The Russian Revolution: An Essential Condition of Success

by Thomas Riggins

Sun 5th Aug 2012
Mass Support + Iron Party = Socialist Revolution? Thomas Riggins analyses chapter two of Lenin’s Left Wing Communism: an Infantile Disorder... [read more]

Dance With the One Who Brung You

by George Monbiot

Sun 5th Aug 2012
Protecting the environment, like protecting the welfare of a nation’s poorest and weakest people, requires a sweeping reform of political funding, on both sides of the Atlantic, writes George Monbiot.... [read more]

Independence In The Pocket Of The US: "Mera Pyara Bharat" ("I Love My India?")

by Colin Todhunter

Fri 3rd Aug 2012
With a population of 1.2bn people, many believe that India is the arena where the future direction of humanity is being played out. However, the future of humanity may not be determined in India, but by events in a much smaller country – Syria, writes Colin Todhunter. ... [read more]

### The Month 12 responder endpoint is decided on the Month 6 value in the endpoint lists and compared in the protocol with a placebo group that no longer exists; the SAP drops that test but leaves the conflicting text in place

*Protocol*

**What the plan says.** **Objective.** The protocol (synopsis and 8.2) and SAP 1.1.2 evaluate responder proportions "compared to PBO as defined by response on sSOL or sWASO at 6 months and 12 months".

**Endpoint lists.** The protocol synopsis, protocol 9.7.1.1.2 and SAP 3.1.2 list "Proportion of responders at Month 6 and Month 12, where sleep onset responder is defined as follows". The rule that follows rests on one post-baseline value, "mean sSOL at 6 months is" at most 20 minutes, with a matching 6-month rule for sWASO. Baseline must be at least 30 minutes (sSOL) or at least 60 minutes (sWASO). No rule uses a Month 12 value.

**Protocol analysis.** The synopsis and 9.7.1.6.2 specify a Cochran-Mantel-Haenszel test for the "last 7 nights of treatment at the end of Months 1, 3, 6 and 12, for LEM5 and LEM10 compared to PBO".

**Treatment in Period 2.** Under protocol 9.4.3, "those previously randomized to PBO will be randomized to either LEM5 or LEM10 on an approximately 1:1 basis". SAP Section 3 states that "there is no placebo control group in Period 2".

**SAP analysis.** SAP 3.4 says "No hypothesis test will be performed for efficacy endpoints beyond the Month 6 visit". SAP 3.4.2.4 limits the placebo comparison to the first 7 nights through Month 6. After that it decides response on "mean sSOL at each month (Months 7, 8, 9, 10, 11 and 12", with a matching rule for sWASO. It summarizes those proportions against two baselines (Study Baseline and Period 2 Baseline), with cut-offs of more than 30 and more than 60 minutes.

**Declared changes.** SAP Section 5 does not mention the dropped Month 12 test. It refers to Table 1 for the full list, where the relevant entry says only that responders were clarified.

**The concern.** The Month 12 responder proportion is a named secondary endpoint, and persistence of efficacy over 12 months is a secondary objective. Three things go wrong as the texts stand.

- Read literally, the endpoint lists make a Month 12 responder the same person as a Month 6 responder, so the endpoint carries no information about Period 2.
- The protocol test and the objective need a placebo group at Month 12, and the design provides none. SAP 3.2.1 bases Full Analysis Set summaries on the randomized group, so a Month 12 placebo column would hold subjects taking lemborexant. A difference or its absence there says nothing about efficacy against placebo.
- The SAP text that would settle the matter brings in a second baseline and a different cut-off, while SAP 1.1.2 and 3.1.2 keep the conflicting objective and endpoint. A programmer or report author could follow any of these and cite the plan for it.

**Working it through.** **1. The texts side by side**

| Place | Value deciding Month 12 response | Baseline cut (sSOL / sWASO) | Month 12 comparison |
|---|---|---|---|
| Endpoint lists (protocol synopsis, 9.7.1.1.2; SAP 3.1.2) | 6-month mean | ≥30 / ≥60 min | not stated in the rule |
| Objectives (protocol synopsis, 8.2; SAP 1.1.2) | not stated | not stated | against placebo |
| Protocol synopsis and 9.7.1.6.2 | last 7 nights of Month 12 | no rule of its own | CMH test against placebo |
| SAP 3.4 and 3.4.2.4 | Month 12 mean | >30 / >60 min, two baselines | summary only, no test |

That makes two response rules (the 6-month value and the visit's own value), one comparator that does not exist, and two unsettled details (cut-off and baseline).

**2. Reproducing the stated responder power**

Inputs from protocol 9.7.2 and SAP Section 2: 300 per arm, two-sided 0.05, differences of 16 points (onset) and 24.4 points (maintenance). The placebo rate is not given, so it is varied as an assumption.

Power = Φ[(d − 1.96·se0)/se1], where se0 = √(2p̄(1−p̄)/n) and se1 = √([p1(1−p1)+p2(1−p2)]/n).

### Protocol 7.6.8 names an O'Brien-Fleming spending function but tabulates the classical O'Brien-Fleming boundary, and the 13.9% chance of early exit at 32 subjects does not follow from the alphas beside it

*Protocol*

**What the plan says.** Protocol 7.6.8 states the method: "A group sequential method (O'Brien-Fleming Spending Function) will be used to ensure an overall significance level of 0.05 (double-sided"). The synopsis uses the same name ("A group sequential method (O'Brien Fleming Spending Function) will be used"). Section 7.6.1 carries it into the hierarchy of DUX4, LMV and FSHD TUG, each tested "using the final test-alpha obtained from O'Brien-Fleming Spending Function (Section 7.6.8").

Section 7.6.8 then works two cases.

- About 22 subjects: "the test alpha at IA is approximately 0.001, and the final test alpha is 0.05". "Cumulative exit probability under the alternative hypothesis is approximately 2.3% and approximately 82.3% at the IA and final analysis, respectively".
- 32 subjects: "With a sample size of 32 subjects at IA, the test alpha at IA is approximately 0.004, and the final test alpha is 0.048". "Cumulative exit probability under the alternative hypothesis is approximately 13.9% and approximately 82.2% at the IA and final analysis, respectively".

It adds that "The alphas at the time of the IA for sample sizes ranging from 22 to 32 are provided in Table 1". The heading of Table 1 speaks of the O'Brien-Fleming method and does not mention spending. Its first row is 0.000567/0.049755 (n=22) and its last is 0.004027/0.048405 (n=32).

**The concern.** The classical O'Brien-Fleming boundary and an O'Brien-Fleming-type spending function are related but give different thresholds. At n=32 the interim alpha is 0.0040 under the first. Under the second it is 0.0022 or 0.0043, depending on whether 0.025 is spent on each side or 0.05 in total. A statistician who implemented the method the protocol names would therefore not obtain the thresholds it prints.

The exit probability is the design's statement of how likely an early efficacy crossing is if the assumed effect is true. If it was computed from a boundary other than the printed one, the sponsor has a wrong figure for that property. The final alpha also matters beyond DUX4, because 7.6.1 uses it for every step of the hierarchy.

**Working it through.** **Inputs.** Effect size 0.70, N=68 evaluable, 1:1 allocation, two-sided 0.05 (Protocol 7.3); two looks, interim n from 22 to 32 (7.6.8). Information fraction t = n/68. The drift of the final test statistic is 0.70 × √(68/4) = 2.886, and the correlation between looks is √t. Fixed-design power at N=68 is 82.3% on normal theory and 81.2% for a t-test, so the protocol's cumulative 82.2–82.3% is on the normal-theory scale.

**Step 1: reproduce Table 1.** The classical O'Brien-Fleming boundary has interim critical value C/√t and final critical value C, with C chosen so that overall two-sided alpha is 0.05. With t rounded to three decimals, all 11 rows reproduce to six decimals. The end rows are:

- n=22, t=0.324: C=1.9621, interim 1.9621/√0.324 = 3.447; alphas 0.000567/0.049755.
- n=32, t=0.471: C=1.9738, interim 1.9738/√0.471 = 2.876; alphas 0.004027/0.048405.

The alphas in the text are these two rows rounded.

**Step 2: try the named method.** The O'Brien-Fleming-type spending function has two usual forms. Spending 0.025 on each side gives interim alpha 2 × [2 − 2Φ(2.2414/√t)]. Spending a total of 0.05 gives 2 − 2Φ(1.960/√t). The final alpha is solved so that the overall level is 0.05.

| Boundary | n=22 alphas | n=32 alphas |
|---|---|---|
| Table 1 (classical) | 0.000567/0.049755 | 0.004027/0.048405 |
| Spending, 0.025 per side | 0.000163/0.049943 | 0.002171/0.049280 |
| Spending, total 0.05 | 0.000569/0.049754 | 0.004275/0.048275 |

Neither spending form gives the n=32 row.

Nothing ‘Accidental’ in Mali – More Misery Awaits

by Ramzy Baroud

Thu 2nd Aug 2012
Northern Mali promises to be the graveyard of scores of innocent people if African countries don’t collectively challenge Western influence in the region, writes Ramzy Baroud.... [read more]

Spain’s other valley of the fallen

by David Eade

Thu 2nd Aug 2012
David Eade discusses Spain’s ‘Valley of the Fallen’ where to this day the bones of those who perished under the Nationalist onslaught in the Civil War still lie on the ground... [read more]

Scorched Earth Economics

by George Monbiot

Wed 1st Aug 2012